Cuban Responses to the Economic War of the United States

The Trump administration economic sanctions on Cuba disrupted functioning of Cuban markets.

By Pavel Vidal, Profesor de la Universidad Javeriana Cali

January 06, 2020

In 2019, the Trump administration’s economic sanctions against the Cuban economy were redoubled.  The measures have demonstrated effectiveness in disrupting the functioning of Cuban markets and industries.  Probably, the effect of the sanctions is less than what the U.S. government expected, but greater than what the Cuban government admits when it claims that the Cuban economy grew 0.5%.

Trump Administration Measures

The Trump administration added new companies, institutions and individuals to the list of entities financially blocked by the State Department, restored the ban on selling goods to Cuba that have 10% or more of U.S. components, imposed sanctions on shipping companies that transport fuel to Cuba and placed a limit on remittances to Cubans of $1,000 per quarter.

On the financial level, regulatory flexibility adopted by President Obama was reversed.  In particular, U.S. intermediary banks are now again instructed to reject any dollar payments between Cuban banks and third-country banks (known as “U-turn transactions”).  In the second half of the year the tourism sector was affected by the cancellation of cruise ship visits and the prohibition on regular airline flights from the U.S. to locations outside the capital.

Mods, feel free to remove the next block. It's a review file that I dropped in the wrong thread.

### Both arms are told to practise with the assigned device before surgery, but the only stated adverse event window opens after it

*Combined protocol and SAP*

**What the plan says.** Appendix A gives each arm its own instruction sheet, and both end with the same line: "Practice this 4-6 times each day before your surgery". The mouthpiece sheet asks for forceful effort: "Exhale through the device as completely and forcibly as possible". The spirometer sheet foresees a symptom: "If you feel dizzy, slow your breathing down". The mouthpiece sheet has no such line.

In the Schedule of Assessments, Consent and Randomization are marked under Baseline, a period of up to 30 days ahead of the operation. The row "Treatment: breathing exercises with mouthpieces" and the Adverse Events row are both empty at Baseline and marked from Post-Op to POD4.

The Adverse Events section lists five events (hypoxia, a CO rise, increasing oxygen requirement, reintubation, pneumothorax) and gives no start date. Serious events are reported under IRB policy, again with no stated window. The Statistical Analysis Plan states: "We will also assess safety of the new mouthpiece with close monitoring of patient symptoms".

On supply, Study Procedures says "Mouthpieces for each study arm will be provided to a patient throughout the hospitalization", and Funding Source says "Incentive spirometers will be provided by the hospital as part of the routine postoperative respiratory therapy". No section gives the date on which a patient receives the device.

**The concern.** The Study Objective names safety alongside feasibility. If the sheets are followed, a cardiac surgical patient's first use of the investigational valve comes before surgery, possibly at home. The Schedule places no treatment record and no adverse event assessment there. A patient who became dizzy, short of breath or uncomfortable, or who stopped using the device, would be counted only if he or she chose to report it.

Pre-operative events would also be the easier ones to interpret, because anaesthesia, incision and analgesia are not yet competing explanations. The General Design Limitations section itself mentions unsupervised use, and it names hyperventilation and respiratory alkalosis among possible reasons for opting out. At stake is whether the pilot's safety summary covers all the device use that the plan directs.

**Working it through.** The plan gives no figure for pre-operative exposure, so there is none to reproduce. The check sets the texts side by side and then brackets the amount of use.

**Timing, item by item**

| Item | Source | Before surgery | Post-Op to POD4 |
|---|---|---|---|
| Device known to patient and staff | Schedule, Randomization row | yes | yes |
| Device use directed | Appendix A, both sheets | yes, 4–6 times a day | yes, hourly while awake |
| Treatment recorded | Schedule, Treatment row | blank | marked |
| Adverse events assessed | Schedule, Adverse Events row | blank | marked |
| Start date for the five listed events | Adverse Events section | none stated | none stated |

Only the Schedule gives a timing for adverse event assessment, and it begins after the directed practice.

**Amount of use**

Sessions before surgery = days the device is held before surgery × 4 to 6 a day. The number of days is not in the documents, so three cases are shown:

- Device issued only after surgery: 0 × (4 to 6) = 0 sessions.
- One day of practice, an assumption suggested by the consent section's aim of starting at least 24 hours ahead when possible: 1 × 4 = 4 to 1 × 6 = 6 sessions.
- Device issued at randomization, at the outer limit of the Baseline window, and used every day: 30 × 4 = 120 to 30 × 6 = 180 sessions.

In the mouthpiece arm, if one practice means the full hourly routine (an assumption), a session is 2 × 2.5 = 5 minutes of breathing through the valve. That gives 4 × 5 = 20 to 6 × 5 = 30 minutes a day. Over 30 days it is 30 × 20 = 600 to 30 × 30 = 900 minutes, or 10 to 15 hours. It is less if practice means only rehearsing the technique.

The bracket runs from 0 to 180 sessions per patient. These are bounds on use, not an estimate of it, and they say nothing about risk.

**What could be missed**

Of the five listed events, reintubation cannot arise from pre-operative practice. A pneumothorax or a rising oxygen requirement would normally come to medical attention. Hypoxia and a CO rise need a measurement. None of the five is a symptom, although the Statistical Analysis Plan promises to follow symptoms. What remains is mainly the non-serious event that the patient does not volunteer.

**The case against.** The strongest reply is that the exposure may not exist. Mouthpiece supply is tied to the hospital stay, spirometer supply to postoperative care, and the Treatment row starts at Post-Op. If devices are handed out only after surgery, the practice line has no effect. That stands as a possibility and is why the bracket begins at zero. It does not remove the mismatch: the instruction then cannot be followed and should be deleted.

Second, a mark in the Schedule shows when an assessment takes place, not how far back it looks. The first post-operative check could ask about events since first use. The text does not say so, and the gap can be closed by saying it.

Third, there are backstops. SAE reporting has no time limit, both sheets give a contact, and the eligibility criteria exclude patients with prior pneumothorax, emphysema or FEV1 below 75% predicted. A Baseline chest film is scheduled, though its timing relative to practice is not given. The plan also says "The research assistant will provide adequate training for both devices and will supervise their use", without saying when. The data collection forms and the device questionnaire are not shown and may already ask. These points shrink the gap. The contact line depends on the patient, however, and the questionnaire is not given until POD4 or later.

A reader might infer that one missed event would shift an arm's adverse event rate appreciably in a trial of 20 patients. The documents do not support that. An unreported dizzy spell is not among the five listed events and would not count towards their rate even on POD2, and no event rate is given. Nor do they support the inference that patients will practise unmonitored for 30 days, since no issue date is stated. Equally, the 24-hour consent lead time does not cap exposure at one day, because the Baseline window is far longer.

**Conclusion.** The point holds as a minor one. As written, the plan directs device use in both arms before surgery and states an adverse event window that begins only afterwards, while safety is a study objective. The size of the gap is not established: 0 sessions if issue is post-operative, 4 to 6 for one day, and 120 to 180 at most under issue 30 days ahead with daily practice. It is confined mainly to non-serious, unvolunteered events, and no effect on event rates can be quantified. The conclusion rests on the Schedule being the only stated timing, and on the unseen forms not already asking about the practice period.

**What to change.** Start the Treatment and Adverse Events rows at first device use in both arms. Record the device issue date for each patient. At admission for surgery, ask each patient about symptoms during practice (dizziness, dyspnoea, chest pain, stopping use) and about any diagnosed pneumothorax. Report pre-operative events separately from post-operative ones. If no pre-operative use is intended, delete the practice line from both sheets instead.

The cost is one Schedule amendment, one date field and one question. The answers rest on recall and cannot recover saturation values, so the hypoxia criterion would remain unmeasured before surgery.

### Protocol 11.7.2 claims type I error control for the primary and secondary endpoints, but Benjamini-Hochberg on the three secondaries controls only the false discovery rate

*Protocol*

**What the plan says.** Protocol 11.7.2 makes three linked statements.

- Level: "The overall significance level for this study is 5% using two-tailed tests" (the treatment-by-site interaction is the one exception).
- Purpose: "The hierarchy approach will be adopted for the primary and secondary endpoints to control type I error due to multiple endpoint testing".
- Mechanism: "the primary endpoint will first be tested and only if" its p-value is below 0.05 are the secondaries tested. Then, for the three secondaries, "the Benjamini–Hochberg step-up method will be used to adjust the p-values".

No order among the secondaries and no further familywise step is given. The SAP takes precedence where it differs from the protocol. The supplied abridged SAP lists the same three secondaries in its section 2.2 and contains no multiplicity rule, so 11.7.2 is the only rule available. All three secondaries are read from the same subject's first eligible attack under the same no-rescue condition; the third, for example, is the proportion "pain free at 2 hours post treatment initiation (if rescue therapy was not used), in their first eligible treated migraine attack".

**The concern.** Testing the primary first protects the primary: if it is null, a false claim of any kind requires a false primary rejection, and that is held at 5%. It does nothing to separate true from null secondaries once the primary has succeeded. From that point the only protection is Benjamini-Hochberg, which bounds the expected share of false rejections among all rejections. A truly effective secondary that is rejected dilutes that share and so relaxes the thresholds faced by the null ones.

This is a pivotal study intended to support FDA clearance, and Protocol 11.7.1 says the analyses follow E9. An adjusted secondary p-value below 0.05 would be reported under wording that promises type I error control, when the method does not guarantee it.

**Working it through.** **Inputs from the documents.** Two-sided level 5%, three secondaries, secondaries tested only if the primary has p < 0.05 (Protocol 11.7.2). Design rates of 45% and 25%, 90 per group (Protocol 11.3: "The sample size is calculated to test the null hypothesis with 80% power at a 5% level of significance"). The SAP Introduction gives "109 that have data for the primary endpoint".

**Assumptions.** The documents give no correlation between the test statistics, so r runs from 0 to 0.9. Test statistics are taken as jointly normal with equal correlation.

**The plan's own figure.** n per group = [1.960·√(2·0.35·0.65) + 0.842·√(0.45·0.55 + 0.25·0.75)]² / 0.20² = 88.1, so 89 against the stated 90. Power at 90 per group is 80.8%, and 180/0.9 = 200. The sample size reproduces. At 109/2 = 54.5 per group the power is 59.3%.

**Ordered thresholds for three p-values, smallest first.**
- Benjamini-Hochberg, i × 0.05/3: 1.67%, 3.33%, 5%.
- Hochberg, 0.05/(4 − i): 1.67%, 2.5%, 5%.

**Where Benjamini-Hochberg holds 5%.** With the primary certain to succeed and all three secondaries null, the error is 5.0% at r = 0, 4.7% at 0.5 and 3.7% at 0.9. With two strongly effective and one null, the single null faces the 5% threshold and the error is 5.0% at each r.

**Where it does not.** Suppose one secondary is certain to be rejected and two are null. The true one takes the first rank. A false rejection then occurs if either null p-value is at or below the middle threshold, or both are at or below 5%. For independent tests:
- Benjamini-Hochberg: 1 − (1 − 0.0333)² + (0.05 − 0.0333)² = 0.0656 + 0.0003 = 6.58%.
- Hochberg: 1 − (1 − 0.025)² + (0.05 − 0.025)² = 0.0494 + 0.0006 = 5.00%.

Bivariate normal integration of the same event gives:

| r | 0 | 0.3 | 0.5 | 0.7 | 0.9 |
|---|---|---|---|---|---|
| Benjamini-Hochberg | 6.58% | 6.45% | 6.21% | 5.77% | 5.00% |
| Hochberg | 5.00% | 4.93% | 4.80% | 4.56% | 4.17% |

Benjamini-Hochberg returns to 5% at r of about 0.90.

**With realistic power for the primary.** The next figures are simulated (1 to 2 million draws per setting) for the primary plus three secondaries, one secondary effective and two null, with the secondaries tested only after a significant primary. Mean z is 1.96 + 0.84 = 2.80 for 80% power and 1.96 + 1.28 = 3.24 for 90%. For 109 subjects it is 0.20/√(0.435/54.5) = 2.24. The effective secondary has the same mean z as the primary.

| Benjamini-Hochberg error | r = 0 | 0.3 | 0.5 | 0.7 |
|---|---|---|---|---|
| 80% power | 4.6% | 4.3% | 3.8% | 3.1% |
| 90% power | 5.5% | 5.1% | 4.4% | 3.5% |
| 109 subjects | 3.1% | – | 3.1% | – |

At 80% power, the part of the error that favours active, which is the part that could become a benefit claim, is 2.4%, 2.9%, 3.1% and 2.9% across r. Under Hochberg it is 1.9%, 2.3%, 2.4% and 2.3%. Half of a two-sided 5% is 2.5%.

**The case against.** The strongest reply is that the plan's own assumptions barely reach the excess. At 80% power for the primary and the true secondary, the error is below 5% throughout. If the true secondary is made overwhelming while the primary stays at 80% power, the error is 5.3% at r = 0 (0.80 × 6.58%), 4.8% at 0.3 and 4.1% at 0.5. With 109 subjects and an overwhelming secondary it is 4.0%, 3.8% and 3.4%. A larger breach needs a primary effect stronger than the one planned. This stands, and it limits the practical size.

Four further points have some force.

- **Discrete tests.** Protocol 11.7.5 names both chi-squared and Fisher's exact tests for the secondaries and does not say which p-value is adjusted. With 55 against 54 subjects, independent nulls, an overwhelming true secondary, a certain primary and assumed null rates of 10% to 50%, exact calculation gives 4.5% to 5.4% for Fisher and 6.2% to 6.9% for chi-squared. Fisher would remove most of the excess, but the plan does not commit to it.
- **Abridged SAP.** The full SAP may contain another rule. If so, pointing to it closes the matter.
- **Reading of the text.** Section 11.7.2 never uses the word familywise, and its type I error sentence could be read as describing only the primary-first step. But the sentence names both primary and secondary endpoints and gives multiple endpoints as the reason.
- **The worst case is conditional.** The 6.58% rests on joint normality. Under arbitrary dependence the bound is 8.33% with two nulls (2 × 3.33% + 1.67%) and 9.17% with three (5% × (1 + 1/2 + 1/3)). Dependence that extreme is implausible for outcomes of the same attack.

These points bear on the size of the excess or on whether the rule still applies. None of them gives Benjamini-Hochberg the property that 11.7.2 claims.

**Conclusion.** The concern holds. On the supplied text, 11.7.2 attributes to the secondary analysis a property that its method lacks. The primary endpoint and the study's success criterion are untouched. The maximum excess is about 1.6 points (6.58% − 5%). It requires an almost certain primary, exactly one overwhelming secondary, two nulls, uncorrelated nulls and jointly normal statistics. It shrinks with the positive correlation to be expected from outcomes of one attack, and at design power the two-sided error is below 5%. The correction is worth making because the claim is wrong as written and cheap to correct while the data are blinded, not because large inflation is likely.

After the Trump administration made Title III of Helms Burton operational, dozens of companies have been sued or threatened with lawsuits unless they reach financial settlement with the plaintiffs.  We do not yet have all the data to evaluate what impact this increase in legal and financial risk has on foreign investment in Cuba.  The truth is that it has not been completely paralyzed, although it is foreseeable that the sanctions will have a cooling effect on the presentation of new projects with foreign capital, at least until the next presidential elections in the United States in late 2020.

Impact in Cuba

This year, the most complicated moment for the Cuban economy occurred in September, when ships with Venezuelan oil stopped arriving.  But in these extreme situations of economic warfare, a centrally planned system is an advantage.  The State monopoly and the control of the markets does not work under normal conditions: it does not promote innovation and productivity.  But in times of maximum currency illiquidity and restricted fuel and basic necessities, it allows the few resources that are available to be directed to the essential priorities of the country and prevents collapse.

The Cuban government reintroduced some products to the ration book, and is regulating the quantities consumers may purchase of others.  In September, many government investments already in progress were halted or slowed down, there was a total or partial shutdown of various industries, and production schedules in State-owned enterprises were readjusted so that they did not coincide with the periods of greatest demand for electricity.  Likewise, public transport services were significantly reduced, both by bus and by rail.